The final act in the little-noticed liquidation of a Fort Lauderdale-based insurance company that regulators say evolved into a “Ponzi scheme” that cost Florida and its policyholders more than $100 million is set to unfold in court this spring. The Florida Department of Financial Services’ fraud case is an offshoot of its receivership of AequiCap, the property and casualty insurance company the state was forced to take over – and pay claims for – when it went belly up in 2011. It was one of Florida’s largest insurance company failures. AequiCap’s chairman and principal owner was South Florida insurance, taxi and private school entrepreneur Philip Morgaman, a longtime business partner of Broward Yellow Cab kingpin Jesse Gaddis. State court filings say Morgaman milked big money from AequiCap, using the insurer’s funds to provide him with “a form of self-insurance for his business ventures unaffiliated with AequiCap as well as to perpetuate his extravagant lifestyle.” DFS spokeswoman Carr said Florida settled to obtain “a guaranteed recovery for an estate with overwhelming losses – over $100 million” and to avoid “lengthy complex litigation” that would have eaten up most of the insurance policy’s proceeds. “The individuals did not appear to be collectible, and the financials of Phil Morgaman showed him to have huge gambling losses and other financial problems,” Carr said.
A woman on trial for pushing her husband to kill himself denied the allegations in a Cranbrook court while admitting to having marriage troubles. Terri Reimer is accused of counselling her husband, Bill Reimer, to commit suicide as well as administering a noxious substance with the intent to endanger. He survived and is expected to be one of several witnesses the Crown will call to testify. Provincial court has previously heard that RCMP responded to a report of a suicidal man with a gun on March 22, 2016. Terri Reimer testified Thursday that her husband had a history of depression, recounting two other times she believed he was considering suicide. Reimer told the court that difficulties in their marriage over the past year stemmed from her infidelity and a $300,000 gambling debt she accumulated, but she denied counselling him to kill himself. “I would never tell him to commit suicide,” she said. “I love him too much. I still do.”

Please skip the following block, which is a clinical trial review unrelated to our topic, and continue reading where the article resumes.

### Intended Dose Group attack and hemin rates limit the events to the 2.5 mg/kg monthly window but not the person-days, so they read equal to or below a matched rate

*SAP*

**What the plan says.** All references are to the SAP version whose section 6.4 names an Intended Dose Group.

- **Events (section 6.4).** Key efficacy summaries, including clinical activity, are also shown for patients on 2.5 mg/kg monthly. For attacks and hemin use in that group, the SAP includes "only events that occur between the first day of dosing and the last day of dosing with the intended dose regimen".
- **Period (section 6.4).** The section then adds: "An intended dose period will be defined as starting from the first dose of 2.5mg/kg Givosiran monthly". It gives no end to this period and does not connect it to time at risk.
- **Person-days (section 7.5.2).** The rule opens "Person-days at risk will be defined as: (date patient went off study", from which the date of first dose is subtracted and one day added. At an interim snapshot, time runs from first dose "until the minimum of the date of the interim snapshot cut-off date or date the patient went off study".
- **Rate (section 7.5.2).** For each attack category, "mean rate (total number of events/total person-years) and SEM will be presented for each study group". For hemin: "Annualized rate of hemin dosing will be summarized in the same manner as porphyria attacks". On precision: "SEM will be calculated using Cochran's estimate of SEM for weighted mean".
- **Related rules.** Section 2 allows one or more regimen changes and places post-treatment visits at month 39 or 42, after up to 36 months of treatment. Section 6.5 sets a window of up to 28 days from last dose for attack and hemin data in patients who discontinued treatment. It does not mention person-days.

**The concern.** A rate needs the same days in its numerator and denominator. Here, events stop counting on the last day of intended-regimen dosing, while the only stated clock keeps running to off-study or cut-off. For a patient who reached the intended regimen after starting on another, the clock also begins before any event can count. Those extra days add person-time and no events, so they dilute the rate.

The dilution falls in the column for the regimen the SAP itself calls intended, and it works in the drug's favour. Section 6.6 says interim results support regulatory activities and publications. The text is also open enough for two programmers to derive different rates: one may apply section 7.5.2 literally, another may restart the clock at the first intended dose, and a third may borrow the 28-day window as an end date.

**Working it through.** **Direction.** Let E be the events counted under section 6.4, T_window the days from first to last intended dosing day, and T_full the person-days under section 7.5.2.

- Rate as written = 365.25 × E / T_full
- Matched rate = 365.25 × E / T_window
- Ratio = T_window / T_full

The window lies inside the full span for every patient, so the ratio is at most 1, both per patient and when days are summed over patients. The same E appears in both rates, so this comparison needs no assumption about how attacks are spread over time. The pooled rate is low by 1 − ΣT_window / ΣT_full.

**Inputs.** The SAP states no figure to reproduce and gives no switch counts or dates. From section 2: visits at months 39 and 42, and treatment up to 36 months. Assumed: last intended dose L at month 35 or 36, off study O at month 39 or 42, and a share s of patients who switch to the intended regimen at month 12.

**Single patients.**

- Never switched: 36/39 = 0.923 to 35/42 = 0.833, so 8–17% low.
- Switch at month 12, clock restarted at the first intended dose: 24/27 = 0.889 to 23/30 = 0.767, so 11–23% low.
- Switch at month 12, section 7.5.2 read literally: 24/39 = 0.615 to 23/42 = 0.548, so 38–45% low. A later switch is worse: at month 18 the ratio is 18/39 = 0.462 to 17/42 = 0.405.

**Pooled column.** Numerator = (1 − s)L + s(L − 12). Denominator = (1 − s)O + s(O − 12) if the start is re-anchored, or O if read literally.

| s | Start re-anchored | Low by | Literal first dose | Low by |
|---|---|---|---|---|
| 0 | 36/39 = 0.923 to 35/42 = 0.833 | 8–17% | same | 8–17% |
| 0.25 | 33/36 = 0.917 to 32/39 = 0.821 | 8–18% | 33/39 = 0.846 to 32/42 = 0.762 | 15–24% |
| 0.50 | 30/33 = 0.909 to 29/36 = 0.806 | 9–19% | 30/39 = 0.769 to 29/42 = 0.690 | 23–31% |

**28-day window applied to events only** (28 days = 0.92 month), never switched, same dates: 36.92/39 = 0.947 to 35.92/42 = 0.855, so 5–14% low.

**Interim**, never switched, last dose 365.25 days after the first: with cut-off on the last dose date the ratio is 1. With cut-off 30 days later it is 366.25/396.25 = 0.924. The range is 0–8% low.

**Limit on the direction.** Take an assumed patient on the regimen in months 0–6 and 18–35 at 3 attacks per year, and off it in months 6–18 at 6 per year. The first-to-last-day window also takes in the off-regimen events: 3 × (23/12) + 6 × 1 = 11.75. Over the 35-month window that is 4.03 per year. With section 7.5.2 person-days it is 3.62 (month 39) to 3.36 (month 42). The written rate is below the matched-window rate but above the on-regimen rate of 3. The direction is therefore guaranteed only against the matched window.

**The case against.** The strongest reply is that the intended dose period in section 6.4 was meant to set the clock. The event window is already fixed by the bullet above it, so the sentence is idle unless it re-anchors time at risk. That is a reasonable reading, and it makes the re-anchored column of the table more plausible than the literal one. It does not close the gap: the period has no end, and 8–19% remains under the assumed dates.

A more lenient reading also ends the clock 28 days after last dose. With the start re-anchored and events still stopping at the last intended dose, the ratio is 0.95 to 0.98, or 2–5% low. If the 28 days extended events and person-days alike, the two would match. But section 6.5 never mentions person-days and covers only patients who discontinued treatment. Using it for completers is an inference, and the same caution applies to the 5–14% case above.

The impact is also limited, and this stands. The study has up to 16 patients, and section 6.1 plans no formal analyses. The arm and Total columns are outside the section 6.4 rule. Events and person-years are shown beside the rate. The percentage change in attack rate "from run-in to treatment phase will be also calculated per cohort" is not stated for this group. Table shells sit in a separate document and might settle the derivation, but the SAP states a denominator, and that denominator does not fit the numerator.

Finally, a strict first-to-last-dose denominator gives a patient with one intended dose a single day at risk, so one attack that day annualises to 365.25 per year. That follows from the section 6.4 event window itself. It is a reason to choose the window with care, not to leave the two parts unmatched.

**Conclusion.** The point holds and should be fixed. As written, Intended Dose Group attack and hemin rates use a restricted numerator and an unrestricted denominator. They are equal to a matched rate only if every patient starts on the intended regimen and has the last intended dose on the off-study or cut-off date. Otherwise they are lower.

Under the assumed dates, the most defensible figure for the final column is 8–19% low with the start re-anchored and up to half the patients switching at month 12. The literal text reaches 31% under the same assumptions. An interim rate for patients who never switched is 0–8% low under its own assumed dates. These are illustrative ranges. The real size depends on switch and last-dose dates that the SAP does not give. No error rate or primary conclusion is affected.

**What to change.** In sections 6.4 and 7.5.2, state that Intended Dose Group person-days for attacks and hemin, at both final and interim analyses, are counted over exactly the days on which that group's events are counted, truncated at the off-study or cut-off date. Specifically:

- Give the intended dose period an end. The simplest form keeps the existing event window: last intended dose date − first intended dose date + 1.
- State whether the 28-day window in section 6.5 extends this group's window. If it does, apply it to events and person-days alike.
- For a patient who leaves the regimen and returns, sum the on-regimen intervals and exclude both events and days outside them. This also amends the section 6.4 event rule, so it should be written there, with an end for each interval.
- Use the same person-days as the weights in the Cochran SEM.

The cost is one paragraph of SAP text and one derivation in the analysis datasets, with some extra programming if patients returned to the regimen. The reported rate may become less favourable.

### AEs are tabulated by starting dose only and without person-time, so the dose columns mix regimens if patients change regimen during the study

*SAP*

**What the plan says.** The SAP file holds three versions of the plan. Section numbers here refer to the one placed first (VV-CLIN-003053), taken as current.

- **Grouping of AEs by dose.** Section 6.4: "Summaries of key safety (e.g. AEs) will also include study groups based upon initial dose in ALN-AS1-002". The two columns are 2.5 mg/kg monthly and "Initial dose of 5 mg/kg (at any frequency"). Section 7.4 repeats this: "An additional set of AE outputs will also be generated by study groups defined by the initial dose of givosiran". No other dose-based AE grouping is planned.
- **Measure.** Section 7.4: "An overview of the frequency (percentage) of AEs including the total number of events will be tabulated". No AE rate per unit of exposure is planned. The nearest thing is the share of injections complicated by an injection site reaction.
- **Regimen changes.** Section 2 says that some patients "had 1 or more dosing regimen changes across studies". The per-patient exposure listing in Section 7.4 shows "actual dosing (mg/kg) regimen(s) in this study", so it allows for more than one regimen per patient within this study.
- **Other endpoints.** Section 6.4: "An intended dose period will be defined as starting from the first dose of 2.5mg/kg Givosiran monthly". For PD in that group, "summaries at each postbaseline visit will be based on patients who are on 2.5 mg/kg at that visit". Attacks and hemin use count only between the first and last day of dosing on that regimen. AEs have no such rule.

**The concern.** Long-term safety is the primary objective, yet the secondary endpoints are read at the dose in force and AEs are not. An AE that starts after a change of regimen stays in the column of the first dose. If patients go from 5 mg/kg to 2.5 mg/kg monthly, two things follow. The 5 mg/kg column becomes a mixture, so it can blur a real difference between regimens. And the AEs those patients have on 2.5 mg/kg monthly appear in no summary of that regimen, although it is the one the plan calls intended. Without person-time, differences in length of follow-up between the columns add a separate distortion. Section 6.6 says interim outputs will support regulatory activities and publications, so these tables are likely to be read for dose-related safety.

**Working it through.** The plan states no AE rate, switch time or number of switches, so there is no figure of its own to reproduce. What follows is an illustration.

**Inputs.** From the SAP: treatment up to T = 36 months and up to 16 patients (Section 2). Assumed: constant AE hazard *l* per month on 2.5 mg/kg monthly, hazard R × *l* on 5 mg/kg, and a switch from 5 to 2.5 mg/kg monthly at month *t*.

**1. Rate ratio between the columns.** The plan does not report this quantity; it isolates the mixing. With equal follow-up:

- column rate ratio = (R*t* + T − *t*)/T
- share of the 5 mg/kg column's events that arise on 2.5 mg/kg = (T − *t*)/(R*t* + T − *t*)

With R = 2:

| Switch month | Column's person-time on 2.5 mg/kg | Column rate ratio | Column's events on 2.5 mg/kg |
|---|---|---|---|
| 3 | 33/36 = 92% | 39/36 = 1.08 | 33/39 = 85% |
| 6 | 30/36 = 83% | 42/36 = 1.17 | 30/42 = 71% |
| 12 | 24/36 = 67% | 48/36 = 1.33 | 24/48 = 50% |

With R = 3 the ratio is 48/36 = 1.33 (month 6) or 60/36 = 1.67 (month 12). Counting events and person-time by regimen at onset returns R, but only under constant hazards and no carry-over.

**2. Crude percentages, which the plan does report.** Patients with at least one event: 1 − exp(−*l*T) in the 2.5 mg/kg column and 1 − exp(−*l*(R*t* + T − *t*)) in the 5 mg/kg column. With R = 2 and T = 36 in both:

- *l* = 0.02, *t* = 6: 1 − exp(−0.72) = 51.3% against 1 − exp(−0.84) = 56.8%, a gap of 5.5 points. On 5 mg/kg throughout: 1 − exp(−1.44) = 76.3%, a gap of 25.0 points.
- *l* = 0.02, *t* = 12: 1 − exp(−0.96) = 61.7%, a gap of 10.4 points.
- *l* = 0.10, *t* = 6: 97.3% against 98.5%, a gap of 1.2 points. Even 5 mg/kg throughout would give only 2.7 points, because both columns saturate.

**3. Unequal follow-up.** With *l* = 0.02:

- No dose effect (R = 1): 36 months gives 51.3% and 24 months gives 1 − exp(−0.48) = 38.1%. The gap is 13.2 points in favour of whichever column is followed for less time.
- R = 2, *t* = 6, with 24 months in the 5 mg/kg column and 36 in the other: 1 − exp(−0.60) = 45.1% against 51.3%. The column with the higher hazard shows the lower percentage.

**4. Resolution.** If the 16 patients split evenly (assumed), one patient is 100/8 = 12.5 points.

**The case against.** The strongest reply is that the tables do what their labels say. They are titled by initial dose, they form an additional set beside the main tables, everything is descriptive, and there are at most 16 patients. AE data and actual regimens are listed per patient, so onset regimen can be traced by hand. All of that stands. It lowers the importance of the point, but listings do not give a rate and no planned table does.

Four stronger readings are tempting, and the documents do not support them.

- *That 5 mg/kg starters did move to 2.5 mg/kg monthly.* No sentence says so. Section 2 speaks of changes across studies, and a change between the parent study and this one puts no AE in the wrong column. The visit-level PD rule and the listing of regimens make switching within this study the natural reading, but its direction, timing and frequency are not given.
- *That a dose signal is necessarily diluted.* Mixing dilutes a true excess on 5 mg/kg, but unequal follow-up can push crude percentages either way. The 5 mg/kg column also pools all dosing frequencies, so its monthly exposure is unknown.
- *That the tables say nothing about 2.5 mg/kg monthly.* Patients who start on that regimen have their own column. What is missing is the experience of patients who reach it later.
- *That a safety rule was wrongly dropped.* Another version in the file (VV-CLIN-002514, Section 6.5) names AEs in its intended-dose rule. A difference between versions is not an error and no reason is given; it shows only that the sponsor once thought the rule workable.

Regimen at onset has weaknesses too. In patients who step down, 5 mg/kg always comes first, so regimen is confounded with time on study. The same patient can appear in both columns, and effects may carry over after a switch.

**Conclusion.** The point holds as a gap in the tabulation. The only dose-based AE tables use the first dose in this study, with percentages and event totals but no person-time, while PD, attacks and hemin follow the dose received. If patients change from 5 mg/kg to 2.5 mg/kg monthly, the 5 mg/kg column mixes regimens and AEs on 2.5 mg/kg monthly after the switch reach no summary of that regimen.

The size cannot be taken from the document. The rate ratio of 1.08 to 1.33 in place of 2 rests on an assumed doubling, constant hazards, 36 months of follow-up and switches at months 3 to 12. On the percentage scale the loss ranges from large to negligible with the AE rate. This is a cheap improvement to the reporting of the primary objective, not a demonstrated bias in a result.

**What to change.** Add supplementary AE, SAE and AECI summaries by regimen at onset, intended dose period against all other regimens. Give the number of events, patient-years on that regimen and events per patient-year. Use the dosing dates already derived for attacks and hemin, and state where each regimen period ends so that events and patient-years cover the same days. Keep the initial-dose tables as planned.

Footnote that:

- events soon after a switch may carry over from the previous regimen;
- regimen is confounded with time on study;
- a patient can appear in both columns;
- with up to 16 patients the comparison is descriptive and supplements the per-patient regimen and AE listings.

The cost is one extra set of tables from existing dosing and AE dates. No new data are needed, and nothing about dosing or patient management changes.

A trusted accounts clerk stole more than £330,000 from a building company to pay for her online gambling habit – and 60 jobs are now in jeopardy because of her thefts. Cardiff Crown Court heard how Beverley Pearce, 54, paid herself up to five times a month from the company accounts. Pearce began secretly transferring funds to herself in 2011 and carried on for five years. But she was found out in 2016, after 16 years of service to the company, when another employee noticed 90 unauthorised transactions from the company account to a B. Pearce. The court heard building company Brecongate is now struggling to survive because of her crimes. “She was shocked in her interview to realise how much money shehad taken” Defending Pearce, Claire Wilks said Pearce blamed her addiction to online gambling. She said: “It was almost not real money. Putting figures into the computer and gambling away.
A financial adviser working for Mike Tyson, Glen Rice and Dikembe Mutombo pleaded guilty Monday to embezzling more than $1 million from his clients; prosecutors alleged that the adviser used the death of Tyson’s daughter to hide some of the theft. Appearing in court with a full head of white hair, a tweed jacket and a healthy tan, 55-year-old Brian Ourand didn’t explain why he did it, but admitted to using fraudulent checks, credit cards and illegal wire transfers to steal from four professional athletes from 2006 to 2011. The indictment said Ourand used the money he stole for gambling debts, hotel stays, tanning salons, dental work, clothing, restaurants, home improvement purchases and private school tuition for his girlfriend’s relative.